Ideally, wealth creation would proceed on a path of steady growth.  However, investment risks exist which require patience, conviction, and discipline in order for financial goals to be achieved.  While stock market volatility is expected, bond investing is traditionally considered to be less risky.  Ironically, a major investment challenge we currently are facing is the impact on bond investments in portfolios from rising interest rates in the months and years to come.  As interest rates rise, the prices of high quality corporate bonds, U.S. government bonds, and municipal bonds fall.

The Federal Reserve (Fed), which sets the federal funds rate and the discount rate which both impact the rates at which money gets lent into the economy by banks, has announced that they will be raising short-term interest rates in the near future. The interest rate increases need to be done in conjunction with the Fed’s two mandates to help the economy reach maximum employment and 2% inflation. This week, the Fed met and decided not to begin the process of raising rates. Given their stated intentions, the Fed’s decision to not raise rates in September means the first increases will be coming later this year or in early 2016. The timing and amount of the rate increases will be based on the Fed’s assessment of the economy and a desire to not stymie economic growth while moving interest rates higher.

Due to the Fed’s pre-announcement of their rate raising goals, the investment markets reflect future higher rates. The reduced uncertainty about the future direction of interest rate changes may limit the negative outcomes for bond investments that often come with rising rates. The only uncertainties remaining are around the timing and magnitude of the interim changes on the way to a “normalized” federal funds rate of between 3.0% and 4.0% which the Fed believes can be reached by 2018.

Interestingly, the last five times that the Fed has raised short-term rates, the performance of short-term corporate and Treasury bonds has been positive. From June of 2004 through June of 2006, the Federal Reserve moved the short-term interest rates upward in small but regular increases from 1.00% to 4.25%. Because the increases were gradual and consistent, the investment returns for holding bonds were surprisingly good during this period of rising interest rates. Corporate bonds with one to three year maturities returned a positive 2.42%. Two-year U.S. Treasury bonds were up 1.51%. Even ten-year Treasury bonds, which are more interest rate sensitive than shorter term bonds, returned 1.87%. Following the interest rate increases, investors were able to earn higher returns from their bond investments which deliver most of their return in the form of interest income which is based on the interest rates.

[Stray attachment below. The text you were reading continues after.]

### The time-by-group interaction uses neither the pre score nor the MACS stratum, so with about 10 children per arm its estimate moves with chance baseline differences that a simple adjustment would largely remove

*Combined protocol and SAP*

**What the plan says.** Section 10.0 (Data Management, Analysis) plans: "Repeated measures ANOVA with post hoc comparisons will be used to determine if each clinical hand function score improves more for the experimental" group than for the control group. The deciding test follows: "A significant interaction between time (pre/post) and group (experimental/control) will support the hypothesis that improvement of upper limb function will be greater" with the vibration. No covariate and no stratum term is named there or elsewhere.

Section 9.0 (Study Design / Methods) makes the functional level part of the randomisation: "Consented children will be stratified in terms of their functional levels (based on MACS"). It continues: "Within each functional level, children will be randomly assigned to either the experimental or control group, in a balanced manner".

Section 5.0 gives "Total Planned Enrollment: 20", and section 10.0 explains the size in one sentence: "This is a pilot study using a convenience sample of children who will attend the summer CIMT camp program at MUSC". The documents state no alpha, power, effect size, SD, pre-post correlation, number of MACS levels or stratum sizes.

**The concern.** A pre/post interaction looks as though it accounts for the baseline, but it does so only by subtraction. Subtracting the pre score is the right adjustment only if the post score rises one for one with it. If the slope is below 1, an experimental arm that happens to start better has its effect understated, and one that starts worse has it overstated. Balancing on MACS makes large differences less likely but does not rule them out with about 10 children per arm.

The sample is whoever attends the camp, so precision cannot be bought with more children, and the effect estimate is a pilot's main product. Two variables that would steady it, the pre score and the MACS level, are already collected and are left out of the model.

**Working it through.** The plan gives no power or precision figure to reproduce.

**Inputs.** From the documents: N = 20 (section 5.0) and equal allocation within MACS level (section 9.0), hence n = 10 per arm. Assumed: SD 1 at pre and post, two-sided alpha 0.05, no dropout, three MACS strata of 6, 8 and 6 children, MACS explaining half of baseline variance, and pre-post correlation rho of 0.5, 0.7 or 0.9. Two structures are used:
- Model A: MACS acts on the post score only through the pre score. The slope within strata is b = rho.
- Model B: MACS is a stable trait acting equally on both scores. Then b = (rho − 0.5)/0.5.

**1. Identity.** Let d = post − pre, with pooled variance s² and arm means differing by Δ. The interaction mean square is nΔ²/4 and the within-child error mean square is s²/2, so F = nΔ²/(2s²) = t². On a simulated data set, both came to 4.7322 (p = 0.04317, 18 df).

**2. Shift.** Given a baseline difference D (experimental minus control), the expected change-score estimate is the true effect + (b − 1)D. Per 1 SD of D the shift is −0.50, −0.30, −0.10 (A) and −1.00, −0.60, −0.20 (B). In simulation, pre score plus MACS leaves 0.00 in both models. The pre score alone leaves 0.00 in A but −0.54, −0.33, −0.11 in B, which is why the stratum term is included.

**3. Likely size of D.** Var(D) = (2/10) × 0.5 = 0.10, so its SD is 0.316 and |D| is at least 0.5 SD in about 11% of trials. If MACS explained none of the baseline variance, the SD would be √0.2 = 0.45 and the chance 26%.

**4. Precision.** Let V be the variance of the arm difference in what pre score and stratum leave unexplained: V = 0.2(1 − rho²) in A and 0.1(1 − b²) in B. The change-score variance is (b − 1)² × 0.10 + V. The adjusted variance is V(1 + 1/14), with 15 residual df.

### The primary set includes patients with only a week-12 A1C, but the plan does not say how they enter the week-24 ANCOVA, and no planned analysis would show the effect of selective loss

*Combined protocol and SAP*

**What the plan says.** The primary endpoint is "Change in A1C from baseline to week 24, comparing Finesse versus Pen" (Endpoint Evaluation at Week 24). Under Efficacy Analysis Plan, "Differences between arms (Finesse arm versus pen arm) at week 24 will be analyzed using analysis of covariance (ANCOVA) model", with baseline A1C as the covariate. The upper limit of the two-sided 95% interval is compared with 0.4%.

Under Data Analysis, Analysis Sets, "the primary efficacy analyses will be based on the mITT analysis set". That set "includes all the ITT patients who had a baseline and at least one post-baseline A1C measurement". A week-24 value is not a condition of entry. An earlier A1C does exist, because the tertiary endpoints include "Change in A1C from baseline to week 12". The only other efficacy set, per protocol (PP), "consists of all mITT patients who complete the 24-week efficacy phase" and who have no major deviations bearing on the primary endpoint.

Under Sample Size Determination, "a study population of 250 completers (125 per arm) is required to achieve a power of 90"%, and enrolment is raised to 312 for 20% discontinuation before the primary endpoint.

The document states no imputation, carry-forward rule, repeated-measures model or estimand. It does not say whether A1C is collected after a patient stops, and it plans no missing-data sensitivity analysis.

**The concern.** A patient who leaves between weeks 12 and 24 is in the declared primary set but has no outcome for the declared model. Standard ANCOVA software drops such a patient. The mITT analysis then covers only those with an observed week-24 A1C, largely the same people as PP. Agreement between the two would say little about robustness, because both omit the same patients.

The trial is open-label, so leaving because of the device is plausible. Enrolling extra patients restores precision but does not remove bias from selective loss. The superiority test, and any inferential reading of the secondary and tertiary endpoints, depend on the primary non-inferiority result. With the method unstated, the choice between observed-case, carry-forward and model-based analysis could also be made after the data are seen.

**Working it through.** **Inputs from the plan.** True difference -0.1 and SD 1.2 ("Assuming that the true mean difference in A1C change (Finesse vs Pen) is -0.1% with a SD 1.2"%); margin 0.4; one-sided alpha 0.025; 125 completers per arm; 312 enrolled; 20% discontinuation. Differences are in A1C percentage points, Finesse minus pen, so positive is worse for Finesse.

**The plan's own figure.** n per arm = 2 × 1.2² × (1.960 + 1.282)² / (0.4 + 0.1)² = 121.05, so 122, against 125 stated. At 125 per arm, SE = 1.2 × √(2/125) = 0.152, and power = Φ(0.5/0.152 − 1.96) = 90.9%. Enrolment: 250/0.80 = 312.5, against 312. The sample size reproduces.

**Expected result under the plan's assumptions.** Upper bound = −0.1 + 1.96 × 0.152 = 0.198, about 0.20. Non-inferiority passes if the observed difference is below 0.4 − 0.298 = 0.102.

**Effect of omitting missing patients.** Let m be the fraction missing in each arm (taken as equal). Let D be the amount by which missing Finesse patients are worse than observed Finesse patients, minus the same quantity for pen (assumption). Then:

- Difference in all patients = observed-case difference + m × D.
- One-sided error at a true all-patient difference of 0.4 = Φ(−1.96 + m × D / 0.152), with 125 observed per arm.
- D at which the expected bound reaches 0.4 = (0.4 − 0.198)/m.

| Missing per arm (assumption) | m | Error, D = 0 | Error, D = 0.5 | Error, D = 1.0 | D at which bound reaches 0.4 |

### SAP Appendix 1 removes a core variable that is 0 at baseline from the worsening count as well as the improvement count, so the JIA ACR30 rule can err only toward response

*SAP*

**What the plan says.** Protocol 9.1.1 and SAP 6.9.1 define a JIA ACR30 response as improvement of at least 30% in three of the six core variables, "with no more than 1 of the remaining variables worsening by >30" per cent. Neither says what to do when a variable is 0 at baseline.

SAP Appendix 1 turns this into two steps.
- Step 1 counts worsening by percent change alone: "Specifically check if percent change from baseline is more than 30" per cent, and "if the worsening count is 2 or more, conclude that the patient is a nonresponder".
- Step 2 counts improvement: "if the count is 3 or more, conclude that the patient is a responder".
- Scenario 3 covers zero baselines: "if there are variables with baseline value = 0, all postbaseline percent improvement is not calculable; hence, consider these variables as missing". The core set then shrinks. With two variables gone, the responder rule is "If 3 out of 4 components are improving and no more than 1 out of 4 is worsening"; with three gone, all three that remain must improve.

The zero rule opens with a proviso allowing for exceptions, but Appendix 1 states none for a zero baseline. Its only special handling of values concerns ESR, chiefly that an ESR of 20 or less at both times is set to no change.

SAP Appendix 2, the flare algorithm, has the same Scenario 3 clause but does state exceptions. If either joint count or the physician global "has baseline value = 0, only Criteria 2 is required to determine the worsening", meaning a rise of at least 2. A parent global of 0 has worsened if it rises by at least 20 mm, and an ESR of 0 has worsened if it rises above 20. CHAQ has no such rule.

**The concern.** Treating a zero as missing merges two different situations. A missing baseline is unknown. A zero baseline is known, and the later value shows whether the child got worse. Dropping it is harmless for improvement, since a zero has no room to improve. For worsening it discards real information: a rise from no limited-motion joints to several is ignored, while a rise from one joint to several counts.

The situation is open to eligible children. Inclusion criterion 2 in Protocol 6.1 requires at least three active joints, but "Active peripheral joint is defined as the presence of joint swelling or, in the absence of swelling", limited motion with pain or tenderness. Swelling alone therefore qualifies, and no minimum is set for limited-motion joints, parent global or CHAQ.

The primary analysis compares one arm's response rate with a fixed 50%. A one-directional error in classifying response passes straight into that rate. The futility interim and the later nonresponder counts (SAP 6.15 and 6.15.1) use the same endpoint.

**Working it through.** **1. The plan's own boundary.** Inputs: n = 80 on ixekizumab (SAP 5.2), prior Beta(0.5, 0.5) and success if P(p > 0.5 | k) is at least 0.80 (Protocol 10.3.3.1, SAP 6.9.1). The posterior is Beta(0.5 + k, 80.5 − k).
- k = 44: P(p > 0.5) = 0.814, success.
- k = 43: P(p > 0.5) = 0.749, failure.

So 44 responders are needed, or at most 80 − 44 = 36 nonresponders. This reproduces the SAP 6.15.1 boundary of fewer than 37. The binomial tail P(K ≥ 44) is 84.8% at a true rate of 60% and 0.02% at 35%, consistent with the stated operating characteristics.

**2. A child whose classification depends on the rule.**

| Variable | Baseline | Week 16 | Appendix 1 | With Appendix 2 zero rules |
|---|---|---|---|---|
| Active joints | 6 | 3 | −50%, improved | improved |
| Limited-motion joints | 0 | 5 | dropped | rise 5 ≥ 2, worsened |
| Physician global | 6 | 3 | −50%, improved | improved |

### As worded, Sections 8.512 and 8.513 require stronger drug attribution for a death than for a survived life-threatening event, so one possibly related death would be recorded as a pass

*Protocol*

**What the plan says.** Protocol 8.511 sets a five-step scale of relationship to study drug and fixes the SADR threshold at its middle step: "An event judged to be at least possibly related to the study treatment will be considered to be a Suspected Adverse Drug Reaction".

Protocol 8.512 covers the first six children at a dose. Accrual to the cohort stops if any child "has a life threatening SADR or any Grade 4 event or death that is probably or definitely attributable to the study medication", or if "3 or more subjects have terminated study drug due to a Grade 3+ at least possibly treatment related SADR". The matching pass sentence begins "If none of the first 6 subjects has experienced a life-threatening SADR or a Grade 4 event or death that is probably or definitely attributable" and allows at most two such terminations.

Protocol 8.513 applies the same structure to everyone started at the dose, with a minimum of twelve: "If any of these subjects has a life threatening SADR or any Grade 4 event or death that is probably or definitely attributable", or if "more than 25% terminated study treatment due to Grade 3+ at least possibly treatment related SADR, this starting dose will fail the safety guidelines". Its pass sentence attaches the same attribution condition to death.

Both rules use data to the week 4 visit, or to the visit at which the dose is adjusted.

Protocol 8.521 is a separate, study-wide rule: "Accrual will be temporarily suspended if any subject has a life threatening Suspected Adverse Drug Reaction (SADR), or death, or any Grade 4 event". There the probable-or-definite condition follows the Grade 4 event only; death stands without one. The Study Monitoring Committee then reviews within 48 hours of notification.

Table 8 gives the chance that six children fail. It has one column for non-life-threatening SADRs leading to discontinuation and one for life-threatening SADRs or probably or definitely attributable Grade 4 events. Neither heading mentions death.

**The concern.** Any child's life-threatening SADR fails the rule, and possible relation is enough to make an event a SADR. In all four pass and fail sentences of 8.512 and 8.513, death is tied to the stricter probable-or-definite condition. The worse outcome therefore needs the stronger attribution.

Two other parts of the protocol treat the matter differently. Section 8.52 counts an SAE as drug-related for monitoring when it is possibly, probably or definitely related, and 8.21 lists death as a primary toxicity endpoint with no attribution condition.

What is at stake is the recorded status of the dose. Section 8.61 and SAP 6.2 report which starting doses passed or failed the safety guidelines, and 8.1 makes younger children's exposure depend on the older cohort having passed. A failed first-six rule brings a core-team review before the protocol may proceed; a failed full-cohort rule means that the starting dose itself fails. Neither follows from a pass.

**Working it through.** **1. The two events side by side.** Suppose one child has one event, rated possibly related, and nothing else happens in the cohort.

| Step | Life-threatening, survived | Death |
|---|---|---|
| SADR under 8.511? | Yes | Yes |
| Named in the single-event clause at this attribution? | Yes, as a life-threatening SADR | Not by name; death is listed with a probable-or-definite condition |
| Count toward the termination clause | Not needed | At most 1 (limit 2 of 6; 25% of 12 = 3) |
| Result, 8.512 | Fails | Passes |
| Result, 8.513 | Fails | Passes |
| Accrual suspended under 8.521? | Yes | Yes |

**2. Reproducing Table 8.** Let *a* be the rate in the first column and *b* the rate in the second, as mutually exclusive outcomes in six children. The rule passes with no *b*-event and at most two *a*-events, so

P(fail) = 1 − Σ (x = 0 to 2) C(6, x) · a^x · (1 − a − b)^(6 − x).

While a core bond fund with high quality corporate bonds and U.S. Treasury bonds is a staple in any well-structured portfolio, it should not be the only approach to bond investing. In this current low rate environment, it is smart to have exposure to short-term bond funds that have demonstrated the ability to deliver positive returns in a rising rate environment. In addition, other types of bond funds have the potential to deliver positive returns in a rising interest rate environment. For example, high-yield bond funds generate their returns from lower credit quality bonds which are less sensitive to changes in interest rates but more sensitive to changes in the economy and the stock market. As long as the economy does not slide into a recession with many bankruptcies, high-yield bond funds should generate positive returns.

Another type of bond fund that benefits from rising interest rates is a floating rate securities fund. Floating rate securities include short-term bank loans to small businesses and bonds issued by large corporations that adjust the interest they pay based on current interest rates. As interest rates rise, the loans and bonds pay increasingly higher rates. Therefore, in a rising interest rate environment, investors in floating rate securities receive higher returns from their investments.

By diversifying our client bond investments into non-core bond funds, we believe our client portfolios are well structured to withstand the Federal Reserve’s controlled increase of short-term rates. The non-core bond funds add diversification benefits and provide for the opportunity to participate in higher returns when interest rates rise.

In the long-term, higher interest rates make bond investments more attractive and can make it easier to reach investment goals. While rates are rising, it is often an uncomfortable time to be invested in bonds. If portfolios are structured well, the impact of the rising rates can be offset by other factors. Our goal is for our bond investments to reflect the risks ahead and each client’s individual risk tolerance and investment return needs.

This update is intended for the use of Oak Wealth Advisors LLC clients.  This update should not be viewed as personalized investment or financial planning advice from Oak Wealth Advisors LLC. To the extent that a reader has any questions regarding the applicability of any specific issue discussed above to their individual situation, they are encouraged to consult Oak Wealth Advisors LLC.  Past performance does not guarantee future results and all investments should be scrutinized before being implemented in a portfolio.